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Dodgers play the percentages with their pitching strategy vs. Padres

Dodgers pitcher Adam Kolarek exits the game in the second inning of Game 3 of the National League Division Series.
Dodgers pitcher Adam Kolarek exits the game in the second inning of Game 3 of the National League Division Series against the San Diego Padres.
(Robert Gauthier / Los Angeles Times)

For the fifth game of the 2018 National League Championship Series, the Milwaukee Brewers announced left-hander Wade Miley as their starting pitcher. The Dodgers submitted their lineup accordingly. Miley faced one batter, and the Brewers promptly removed him in favor of right-hander Brandon Woodruff.

“I don’t know what ‘subterfuge’ means,” Brewers manager Craig Counsell protested after the game, but not convincingly.

The Brewers had to resort to a gimmick. The Dodgers should not have to do that.

The bottom line is the scoreboard, and the Dodgers advanced to the 2020 NLCS on Thursday, with a 12-3 victory that completed a sweep of the San Diego Padres. And, of course, the Dodgers are undefeated in the playoffs, and they have not lost in the past 15 days.

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Yet, on the day after we wrote about how smart the braintrust is, the Dodgers might have outsmarted themselves.

The Dodgers sweep the San Diego Padres with a 12-3 win in Game 3 of the NLDS and advance to the NLCS where they will face the Atlanta Braves.

On Thursday morning, the Dodgers announced right-hander Dustin May as their starting pitcher. They lifted him after one inning, scrambled to use two left-handers to get out of the second inning, and had to come from behind for the victory.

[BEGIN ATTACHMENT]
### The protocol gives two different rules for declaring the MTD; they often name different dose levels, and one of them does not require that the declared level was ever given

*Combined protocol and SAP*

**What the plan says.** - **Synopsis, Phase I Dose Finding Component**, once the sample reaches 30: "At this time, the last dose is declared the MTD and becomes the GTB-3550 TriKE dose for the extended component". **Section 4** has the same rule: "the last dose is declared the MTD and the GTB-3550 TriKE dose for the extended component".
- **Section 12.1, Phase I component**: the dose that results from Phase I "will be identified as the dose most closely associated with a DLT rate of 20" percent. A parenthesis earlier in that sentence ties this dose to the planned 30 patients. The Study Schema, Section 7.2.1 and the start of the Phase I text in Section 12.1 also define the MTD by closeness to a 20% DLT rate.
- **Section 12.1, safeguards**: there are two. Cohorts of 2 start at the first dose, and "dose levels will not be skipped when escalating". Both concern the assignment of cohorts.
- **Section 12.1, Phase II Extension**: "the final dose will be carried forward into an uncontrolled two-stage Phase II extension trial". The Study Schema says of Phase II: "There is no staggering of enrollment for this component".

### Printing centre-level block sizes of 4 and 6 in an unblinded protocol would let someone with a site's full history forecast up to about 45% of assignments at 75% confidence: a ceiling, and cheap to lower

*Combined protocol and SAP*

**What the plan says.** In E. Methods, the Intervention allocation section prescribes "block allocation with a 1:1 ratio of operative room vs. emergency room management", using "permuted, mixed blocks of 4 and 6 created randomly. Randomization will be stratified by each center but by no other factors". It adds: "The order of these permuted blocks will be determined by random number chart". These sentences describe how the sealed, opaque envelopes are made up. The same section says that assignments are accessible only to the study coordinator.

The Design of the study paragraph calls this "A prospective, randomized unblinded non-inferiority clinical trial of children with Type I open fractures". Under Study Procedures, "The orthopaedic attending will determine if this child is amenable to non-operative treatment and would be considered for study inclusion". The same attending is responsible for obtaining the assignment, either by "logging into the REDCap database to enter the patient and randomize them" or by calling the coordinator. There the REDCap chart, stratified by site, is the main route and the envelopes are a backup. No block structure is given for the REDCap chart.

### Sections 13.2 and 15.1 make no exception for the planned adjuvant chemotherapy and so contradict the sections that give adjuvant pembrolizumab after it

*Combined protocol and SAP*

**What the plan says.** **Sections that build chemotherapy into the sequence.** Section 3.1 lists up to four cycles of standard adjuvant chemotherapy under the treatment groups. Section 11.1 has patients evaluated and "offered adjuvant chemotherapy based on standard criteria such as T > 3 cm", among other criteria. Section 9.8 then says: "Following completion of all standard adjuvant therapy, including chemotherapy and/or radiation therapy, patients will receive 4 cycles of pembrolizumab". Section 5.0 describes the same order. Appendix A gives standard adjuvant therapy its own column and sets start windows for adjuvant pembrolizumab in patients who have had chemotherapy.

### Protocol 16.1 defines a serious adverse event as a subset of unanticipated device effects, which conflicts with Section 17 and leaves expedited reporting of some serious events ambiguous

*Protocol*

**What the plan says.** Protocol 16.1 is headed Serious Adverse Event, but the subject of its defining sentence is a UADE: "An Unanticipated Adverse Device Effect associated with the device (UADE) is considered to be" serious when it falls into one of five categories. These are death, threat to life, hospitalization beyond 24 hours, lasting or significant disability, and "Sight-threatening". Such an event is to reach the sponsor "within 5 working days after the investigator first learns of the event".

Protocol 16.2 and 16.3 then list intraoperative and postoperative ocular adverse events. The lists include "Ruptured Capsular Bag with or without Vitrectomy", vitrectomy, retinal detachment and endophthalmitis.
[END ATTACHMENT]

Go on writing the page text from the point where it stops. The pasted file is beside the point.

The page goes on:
In retrospect, the plan was not complicated to discern. The Padres’ best hitters — Fernando Tatis Jr. and Manny Machado — bat right-handed. So the Dodgers would announce May, and induce the Padres to load up their lineup with left-handed bats.

The Dodgers would give left-hander Julio Urías the bulk of the innings, but using May in the first inning would spare Urías from an early encounter with Tatis or Machado. In the second inning, left-hander Adam Kolarek would handle the left-handers crowded toward the bottom of the Padres’ lineup. Urías would take over in the third inning, and the Dodgers would roll from there.

Dodgers pitcher Dustin May delivers during the first inning of Game 3 of the NLDS against the Padres on Thursday.
(Tony Gutierrez / Associated Press)

May did his part, working a scoreless first inning. But Kolarek gave up two runs, two walks and three hits in the second inning, forcing the Dodgers to rush in Urías to do the exact thing they were trying to protect him from doing: facing Tatis.

Urías struck out Tatis. He retired the first 10 batters he faced and carried the Dodgers into the seventh inning. In all, he worked five innings, giving up one hit and one run, which was unearned.

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Dodgers manager Dave Roberts said the pitching alignment was “read and react,” with “nothing really scripted,” and he had the option to extend May for one more turn through the top of the lineup.